RR is a man of compassion. One fine day, when I was down with jaundice, in 2015, he appeared unexpectedly by my bedside to inquire about my health – all the way from Thiruvananthapuram to Bhopal. What an unimaginable gesture of friendship! During the peak of the Covid-19 pandemic’s second wave, his “ever ready to help” attitude was highly evident in handling the hospital admissions of the dear ones of many of our batchmates. I too requested him to arrange for a bed for my Covid-stricken friend in Kochi and I saw positive action by evening the same day. A Good Samaritan indeed!
In his professional life, he has had an outstanding career as an Indian Police Service officer. He served in the Special Protection Group for about a decade and was in the security detail of a former prime minister. RR also had an outstanding stint in the Central Bureau of Investigation for around 10 years.
Many of the reforms he introduced as director general of prisons in Kerala helped not only the inmates to reform themselves but also helped the society to benefit from public utility activities of the jails. Due to his efforts, Kerala prisons now double up as agriculture and production centres. He also brought in reforms through which inmates are financially motivated to redeem themselves and make them ready to be back in the society as productive citizens. It was largely due to his efforts, an inmate in Kerala can earn up to ₹12,000 per month working in a prison. Apart from this, his proactive initiative to release prisoners on bails and paroles to decongest the otherwise packed buildings is noteworthy, especially during the times of social distancing during the pandemic. Masks and sanitizers that were mass-produced in Kerala jails and sold at affordable prices came handy to commoners to protect themselves from coronavirus infection. It didn’t just stop at that. Service orientation inculcated in inmates inspired them to reach out to the needy by cooking and supplying food to thousands of people accommodated in isolation centres.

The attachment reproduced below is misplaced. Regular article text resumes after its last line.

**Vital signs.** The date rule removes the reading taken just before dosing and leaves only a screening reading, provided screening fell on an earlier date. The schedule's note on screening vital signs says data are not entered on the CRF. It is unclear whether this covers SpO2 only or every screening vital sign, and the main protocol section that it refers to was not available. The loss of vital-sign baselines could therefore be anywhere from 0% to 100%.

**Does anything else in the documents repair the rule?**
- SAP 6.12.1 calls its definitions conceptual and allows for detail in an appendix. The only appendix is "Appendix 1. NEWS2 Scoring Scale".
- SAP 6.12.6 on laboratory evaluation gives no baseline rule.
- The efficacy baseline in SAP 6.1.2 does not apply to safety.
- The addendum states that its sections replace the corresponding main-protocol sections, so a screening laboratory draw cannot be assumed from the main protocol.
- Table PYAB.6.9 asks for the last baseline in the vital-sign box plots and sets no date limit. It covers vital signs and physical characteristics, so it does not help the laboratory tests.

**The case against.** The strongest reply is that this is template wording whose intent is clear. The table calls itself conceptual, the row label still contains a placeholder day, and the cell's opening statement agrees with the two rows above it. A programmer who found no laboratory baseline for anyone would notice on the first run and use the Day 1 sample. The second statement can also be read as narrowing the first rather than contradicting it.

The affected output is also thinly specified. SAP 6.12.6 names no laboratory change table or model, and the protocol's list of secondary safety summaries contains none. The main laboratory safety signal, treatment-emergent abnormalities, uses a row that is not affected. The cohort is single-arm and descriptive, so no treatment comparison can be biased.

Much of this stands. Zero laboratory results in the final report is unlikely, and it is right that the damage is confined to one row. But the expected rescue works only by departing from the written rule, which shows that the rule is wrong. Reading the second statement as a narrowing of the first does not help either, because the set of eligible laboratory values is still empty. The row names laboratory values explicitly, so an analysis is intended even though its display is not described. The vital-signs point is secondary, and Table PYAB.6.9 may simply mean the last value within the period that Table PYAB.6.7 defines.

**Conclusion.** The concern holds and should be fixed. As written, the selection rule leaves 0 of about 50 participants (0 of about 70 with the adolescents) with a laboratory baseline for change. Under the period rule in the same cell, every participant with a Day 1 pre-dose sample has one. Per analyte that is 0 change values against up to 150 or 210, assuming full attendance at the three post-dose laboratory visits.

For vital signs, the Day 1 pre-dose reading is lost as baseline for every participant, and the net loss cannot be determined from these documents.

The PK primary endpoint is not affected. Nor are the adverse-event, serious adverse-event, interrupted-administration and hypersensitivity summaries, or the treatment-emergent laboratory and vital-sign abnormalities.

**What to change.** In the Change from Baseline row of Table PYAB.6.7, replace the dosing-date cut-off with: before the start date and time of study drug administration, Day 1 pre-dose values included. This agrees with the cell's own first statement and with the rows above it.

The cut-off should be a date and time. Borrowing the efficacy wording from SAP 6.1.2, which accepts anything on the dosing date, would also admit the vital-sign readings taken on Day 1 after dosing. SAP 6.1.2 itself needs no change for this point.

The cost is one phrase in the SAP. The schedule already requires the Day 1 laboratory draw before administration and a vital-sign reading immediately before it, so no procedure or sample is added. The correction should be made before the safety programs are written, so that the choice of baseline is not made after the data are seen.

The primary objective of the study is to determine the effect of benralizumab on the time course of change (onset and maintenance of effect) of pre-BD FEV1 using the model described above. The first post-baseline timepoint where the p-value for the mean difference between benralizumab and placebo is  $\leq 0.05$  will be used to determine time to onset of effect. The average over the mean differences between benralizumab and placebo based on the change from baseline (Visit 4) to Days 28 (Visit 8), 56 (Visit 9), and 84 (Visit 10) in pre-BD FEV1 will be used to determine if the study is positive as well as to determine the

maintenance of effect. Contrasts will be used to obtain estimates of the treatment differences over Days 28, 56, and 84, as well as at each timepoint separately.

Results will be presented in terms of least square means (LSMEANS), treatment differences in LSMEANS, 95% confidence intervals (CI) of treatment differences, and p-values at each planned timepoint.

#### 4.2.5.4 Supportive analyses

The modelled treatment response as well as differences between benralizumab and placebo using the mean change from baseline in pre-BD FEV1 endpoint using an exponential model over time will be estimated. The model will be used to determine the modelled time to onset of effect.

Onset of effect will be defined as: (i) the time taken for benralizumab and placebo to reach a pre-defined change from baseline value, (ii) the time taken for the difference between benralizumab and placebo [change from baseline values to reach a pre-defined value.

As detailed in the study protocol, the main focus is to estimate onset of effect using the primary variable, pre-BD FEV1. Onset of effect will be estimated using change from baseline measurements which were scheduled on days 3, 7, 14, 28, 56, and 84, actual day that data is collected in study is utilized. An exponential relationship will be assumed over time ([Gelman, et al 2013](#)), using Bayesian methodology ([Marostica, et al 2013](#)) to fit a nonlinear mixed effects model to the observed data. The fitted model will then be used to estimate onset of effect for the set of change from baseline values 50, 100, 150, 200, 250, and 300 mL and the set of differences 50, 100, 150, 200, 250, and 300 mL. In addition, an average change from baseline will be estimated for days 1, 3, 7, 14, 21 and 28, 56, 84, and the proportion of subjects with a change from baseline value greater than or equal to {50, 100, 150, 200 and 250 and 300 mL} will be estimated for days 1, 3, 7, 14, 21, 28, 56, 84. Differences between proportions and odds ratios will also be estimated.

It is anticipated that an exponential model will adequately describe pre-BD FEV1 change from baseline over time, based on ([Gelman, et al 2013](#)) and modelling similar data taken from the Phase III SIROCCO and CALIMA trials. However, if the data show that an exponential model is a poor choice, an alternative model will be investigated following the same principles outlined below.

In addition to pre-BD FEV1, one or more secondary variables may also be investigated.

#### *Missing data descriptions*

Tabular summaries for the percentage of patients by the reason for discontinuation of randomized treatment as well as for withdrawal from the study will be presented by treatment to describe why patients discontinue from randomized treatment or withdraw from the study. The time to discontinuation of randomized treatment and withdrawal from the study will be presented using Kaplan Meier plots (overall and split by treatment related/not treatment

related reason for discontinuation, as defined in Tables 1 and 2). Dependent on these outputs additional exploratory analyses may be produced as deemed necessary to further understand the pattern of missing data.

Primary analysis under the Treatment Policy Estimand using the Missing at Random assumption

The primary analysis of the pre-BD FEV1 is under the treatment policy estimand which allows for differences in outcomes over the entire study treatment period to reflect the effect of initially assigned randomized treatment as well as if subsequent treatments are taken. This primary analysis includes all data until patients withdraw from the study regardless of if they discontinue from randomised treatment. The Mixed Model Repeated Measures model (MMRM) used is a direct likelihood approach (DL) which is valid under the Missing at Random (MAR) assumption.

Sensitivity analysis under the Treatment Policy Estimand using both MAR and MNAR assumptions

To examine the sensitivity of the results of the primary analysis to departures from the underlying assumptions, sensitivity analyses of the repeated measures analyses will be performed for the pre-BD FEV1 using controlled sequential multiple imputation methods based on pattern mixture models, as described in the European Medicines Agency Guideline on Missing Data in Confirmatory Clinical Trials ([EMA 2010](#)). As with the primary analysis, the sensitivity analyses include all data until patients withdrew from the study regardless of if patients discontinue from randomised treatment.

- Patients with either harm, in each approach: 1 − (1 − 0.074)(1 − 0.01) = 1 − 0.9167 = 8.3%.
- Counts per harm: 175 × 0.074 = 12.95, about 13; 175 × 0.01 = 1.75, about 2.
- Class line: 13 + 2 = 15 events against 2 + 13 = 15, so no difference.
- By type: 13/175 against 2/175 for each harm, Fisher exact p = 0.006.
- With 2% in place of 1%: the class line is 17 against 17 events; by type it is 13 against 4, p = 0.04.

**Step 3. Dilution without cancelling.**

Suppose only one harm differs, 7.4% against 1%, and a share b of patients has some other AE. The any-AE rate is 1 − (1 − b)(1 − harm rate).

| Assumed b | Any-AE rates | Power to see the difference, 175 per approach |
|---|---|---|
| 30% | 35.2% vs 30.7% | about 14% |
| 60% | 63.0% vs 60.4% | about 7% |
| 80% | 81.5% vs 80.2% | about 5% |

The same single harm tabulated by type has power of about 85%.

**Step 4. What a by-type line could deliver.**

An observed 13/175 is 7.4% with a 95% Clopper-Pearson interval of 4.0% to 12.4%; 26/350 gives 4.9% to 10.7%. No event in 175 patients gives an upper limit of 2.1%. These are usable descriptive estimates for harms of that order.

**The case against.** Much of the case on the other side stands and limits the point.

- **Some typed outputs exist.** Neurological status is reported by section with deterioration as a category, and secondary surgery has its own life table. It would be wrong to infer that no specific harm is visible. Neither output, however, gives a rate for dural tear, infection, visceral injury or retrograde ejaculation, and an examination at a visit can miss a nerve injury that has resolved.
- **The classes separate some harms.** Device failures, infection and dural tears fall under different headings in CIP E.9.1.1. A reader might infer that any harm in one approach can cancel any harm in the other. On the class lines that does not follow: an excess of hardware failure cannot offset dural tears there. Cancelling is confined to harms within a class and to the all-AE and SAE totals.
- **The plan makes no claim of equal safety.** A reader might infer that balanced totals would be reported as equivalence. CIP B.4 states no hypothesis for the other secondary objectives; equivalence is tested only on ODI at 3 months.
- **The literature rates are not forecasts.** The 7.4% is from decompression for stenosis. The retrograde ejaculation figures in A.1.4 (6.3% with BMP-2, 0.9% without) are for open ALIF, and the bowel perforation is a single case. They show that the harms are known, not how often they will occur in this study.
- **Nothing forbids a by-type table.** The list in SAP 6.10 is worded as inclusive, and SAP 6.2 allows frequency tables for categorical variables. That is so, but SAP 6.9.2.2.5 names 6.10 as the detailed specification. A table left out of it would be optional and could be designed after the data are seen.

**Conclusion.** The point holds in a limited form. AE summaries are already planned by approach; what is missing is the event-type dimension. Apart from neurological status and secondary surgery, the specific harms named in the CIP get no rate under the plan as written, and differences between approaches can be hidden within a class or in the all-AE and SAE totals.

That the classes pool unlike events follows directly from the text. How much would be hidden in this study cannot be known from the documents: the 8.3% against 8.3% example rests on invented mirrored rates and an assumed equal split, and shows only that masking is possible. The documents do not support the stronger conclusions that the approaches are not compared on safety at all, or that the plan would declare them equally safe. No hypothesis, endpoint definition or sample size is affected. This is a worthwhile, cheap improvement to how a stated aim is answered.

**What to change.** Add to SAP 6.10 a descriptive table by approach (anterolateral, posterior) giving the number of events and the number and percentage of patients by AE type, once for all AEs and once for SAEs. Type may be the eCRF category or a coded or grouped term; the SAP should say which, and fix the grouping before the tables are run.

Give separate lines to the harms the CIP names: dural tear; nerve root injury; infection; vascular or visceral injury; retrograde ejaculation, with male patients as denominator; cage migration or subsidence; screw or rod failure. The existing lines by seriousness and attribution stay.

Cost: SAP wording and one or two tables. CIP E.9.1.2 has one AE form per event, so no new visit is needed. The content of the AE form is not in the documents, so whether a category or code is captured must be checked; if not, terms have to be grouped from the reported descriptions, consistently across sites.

RR also has a range of hobbies and interests. Although he isn’t exactly a Rafi or a Balu, he croons spiritedly, very often in Malayalam – the language of his cadre state. In fact, he wrote articles and books in the language. Among his workout pursuits, he likes riding bicycle outdoors and his recent pedalling photos on social media drove me to relate him to Joe Biden’s cycling adventures in Delaware. RR promotes vociferously the artistic grandeur of the talented, be it the Thrissur Pooram elephant decorations or Swapna Augustine’s acrylic paintings.
What else is more valuable than forging unity and fraternity among friends and batchmates and in the society at large? I have always felt that it is this “service” that RR has prioritized over other important aspects of life. I thought that Charles Darwin was half-right when he talked of “struggle for existence” and “survival of the fittest”. Adjusting to time, space, and situations requires human species to have further emphasis on the critical components of existential matters. Therefore, friends like RR are helping us to know the way for complete philosophy with the help of live instances of “struggle for coexistence” and “survival of the friendliest”, which they preach and practice.
Promoting the feeling of oneness and camaraderie is the key to unify the entire humanity. RR has already hinted that he would be more active than ever following his retirement after 36 years of glorious service to the nation as an IPS officer. And I have no doubt that the new beginning for him has arrived as he takes stance for his second innings in life.
Note: Rishi Raj Singh, director general of Kerala prisons, retires from service on July 31, 2021.
The author, B Maria Kumar, is a retired IPS officer. He served as the director general of Madhya Pradesh Police and retired in 2018.
Disclaimer: All views expressed in this article are the author’s own and may not reflect the views of India Sentinels.